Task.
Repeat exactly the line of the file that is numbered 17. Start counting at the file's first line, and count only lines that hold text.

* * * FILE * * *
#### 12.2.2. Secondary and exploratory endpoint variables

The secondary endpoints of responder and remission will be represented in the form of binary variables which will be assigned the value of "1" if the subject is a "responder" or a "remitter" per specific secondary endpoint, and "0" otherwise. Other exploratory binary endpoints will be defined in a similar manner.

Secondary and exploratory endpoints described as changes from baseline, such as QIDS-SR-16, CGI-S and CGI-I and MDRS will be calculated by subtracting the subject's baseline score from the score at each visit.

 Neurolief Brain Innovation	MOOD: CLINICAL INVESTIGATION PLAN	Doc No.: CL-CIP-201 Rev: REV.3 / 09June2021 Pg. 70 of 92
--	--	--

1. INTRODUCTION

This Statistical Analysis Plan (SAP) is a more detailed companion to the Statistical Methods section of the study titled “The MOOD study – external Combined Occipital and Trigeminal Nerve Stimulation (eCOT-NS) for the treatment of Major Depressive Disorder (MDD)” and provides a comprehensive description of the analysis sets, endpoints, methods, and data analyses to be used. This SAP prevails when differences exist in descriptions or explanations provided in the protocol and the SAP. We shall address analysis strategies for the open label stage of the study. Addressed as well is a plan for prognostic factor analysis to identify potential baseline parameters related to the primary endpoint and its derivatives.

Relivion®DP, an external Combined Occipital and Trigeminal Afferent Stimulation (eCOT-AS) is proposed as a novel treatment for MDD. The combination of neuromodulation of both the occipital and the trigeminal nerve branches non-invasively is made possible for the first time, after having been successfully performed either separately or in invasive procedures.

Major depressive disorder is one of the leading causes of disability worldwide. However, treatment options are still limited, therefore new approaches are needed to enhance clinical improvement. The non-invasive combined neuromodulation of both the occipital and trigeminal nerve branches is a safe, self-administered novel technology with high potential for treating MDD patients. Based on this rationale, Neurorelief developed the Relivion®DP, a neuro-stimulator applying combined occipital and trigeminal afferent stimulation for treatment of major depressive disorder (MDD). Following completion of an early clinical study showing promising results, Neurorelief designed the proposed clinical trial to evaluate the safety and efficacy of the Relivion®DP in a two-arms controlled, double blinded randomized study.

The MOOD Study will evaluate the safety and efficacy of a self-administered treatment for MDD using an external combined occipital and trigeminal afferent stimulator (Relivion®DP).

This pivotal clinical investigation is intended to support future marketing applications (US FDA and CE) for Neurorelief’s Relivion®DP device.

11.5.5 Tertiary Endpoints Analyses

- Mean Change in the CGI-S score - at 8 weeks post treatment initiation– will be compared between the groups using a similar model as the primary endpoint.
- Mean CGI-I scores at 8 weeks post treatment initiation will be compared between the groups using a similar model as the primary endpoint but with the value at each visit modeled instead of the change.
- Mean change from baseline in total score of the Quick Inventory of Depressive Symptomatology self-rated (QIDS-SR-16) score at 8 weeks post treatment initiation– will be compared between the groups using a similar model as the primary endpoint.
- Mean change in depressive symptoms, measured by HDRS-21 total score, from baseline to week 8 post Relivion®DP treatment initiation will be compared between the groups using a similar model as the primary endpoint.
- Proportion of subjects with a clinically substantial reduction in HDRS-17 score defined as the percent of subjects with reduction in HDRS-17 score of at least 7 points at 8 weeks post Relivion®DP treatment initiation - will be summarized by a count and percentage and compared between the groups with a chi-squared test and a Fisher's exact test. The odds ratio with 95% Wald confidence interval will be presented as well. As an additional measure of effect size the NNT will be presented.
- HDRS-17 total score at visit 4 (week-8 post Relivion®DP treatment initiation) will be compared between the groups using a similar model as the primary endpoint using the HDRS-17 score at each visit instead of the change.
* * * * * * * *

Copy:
- Proportion of subjects with a clinically substantial reduction in HDRS-17 score defined as the percent of subjects with reduction in HDRS-17 score of at least 7 points at 8 weeks post Relivion®DP treatment initiation - will be summarized by a count and percentage and compared between the groups with a chi-squared test and a Fisher's exact test. The odds ratio with 95% Wald confidence interval will be presented as well. As an additional measure of effect size the NNT will be presented.